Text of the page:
- The Washington Times - Thursday, December 19, 2013

President Obama announced Thursday his intent to commute the federal prison sentences of eight who were convicted of crack cocaine crimes.

All of the eight – six of whom were sentenced to life — have been behind bars for at least 15 years, The New York Times reported.

Under existing drug laws, the eight never would have received such stiff sentences, The New York Times said. And most — though not all — would reportedly have been released from prison in the next 120 days.

In a prepared statement reported by the New York Times, Mr. Obama said the eight men and women he’s freeing were actually sentenced under what he termed an “unfair system” marked by too-strict sentencing guidelines. The Fair Sentencing Act of 2011, he said, rectified what he called were unfair disparities between crack and cocaine crimes — with users and sellers of the former receiving harsher penalties.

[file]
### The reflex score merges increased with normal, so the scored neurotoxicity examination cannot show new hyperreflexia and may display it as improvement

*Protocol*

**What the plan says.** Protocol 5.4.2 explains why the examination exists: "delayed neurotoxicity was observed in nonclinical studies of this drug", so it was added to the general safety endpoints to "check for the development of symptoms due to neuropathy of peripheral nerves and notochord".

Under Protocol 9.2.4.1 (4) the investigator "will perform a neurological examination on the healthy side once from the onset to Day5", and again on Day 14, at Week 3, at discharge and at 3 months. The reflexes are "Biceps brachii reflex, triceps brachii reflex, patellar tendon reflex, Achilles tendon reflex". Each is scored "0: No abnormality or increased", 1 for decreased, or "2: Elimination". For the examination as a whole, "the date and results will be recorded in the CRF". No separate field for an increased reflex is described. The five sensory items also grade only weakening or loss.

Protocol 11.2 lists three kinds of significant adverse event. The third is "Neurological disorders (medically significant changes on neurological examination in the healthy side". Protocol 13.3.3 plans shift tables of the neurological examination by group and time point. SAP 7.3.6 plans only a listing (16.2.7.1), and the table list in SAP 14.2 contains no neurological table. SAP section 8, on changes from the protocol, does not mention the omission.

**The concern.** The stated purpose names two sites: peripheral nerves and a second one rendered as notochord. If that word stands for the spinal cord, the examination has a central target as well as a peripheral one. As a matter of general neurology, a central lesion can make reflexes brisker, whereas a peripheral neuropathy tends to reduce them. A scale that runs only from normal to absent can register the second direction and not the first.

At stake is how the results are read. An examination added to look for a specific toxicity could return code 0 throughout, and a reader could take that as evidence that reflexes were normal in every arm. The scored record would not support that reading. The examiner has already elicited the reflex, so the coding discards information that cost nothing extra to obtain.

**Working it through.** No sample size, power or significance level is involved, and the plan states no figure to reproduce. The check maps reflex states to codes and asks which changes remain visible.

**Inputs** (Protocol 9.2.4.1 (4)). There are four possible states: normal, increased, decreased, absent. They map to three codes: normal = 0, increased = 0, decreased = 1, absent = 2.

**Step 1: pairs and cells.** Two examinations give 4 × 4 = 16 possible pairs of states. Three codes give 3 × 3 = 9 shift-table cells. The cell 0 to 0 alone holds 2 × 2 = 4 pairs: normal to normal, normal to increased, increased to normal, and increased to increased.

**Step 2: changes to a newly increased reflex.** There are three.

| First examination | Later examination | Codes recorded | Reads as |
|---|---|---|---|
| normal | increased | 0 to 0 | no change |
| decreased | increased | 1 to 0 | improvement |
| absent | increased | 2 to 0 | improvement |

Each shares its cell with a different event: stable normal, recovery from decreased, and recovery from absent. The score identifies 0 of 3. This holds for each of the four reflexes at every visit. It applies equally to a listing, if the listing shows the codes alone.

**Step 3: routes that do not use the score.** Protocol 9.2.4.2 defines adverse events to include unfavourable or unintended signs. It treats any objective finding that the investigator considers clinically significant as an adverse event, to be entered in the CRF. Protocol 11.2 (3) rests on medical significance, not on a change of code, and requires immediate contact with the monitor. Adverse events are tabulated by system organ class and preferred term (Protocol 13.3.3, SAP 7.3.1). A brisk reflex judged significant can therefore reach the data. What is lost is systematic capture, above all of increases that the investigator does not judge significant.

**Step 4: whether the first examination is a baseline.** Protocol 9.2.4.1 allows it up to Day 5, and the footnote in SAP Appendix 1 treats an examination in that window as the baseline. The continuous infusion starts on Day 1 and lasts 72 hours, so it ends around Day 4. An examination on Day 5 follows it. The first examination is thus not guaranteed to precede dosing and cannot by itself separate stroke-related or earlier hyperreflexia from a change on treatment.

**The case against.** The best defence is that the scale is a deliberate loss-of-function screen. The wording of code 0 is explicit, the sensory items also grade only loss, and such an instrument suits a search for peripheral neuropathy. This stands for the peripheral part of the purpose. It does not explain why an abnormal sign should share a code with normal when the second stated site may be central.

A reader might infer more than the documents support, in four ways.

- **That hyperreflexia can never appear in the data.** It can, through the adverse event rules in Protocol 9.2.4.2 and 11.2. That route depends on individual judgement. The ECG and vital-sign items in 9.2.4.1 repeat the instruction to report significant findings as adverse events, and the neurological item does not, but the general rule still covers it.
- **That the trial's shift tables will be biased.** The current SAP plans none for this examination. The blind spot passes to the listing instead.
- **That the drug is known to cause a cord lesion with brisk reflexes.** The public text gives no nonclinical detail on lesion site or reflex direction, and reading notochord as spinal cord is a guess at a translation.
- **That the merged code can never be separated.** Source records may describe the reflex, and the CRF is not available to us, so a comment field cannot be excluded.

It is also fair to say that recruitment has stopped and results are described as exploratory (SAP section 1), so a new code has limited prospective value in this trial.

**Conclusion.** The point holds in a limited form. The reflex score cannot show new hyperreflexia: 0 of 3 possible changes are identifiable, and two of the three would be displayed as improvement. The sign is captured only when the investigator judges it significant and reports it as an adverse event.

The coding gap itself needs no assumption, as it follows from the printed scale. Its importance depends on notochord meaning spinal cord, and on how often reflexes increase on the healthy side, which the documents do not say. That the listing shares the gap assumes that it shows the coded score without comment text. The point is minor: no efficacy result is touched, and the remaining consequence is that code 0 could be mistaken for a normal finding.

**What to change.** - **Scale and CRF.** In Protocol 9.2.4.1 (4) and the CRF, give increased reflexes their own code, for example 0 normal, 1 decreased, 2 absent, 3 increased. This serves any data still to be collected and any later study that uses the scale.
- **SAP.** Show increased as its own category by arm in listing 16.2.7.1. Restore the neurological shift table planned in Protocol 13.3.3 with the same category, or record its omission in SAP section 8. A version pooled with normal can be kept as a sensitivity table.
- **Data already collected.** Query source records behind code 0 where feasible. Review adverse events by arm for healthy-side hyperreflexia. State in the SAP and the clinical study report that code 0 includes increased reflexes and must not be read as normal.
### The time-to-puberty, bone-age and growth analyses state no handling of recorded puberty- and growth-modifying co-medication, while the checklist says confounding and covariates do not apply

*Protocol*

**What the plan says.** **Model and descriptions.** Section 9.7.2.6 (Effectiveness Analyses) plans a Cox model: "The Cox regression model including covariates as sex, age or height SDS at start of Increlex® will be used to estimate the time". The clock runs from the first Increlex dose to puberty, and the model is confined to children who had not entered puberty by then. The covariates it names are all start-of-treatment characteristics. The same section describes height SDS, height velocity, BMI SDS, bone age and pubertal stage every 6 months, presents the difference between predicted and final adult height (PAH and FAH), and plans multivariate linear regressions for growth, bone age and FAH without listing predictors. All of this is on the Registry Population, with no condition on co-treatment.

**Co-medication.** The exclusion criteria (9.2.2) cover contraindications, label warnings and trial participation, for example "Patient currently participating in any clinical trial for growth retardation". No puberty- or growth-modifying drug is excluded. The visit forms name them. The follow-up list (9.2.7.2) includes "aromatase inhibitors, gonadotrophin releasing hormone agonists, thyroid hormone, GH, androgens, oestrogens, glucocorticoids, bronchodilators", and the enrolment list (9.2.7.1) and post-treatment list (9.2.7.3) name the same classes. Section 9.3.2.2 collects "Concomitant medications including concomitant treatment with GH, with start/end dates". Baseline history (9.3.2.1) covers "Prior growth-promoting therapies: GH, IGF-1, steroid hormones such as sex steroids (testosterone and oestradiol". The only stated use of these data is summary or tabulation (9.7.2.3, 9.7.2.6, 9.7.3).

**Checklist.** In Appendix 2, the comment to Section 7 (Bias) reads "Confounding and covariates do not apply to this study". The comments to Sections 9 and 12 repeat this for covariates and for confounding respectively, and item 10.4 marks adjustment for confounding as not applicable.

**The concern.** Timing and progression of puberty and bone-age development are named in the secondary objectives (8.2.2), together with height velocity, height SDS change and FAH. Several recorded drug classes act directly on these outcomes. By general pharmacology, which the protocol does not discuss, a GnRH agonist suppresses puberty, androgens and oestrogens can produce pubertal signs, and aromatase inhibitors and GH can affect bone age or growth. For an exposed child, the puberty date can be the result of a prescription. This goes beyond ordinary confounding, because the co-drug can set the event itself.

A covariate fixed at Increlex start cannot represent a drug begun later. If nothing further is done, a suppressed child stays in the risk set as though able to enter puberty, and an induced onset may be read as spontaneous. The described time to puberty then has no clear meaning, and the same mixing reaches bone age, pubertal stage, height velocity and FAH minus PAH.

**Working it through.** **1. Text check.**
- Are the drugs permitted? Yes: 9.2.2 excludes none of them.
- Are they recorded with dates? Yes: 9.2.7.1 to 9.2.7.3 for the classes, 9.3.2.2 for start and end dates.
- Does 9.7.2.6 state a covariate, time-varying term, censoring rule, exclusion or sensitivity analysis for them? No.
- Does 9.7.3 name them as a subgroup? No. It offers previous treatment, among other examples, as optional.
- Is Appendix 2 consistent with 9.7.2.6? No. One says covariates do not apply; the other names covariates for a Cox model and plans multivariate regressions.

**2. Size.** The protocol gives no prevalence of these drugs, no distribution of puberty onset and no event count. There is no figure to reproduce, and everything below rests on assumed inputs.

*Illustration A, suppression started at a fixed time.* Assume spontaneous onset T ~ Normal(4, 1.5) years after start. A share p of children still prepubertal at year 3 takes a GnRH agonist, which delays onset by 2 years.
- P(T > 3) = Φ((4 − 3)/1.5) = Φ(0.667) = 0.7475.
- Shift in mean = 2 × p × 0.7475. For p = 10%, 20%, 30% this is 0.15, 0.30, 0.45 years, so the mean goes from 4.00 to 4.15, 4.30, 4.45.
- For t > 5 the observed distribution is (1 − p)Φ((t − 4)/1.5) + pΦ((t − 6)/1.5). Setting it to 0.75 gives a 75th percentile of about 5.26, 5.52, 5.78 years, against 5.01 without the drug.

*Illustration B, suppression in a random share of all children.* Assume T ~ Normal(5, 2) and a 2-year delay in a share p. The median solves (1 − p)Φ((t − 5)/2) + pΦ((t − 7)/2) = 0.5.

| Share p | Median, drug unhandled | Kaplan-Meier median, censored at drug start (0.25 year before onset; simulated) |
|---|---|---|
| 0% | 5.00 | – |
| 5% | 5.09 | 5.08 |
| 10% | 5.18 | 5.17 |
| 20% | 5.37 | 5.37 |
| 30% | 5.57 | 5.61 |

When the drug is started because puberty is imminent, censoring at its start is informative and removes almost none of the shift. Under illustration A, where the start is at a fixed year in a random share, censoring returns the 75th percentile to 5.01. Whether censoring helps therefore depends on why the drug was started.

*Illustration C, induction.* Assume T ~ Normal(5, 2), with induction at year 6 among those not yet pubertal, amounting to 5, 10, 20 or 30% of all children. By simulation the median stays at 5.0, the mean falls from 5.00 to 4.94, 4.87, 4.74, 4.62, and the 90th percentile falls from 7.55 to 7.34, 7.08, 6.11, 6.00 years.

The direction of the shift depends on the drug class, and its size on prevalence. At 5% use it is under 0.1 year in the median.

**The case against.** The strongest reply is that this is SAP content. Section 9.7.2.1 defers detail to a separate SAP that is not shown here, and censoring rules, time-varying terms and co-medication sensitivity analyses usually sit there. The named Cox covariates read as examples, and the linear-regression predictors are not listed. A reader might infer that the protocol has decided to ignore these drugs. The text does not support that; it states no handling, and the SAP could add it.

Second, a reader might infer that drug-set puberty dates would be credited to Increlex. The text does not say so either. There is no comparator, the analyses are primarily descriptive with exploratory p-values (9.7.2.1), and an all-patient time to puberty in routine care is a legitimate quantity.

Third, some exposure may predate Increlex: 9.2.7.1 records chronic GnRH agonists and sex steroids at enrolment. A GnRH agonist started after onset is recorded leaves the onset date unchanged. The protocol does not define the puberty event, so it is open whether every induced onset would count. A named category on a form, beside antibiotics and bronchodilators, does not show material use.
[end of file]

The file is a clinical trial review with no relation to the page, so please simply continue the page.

Those who objected to the now-changed mandatory sentencing guidelines that set penalties higher for crack crimes than powder cocaine violations said those standards unfairly targeted minorities and lower-income individuals, and was racist.

“If they had been sentenced under the current law, many of them would have already served their time and paid their debt to society,” Mr. Obama’s statement read, the New York Times reported. “Instead, because of a disparity in a law that is now recognized as unjust, they remain in prison, separated from their families and their communities, at a cost of millions of taxpayer dollars each year.”

The Daily Beast reported that this might be just the drop in the commutation bucket.

“The bottom line … is that there are several thousand more where they came from,” said Julie Stewart, founder of the group Families Against Mandatory Minimums, in The Daily Beast.



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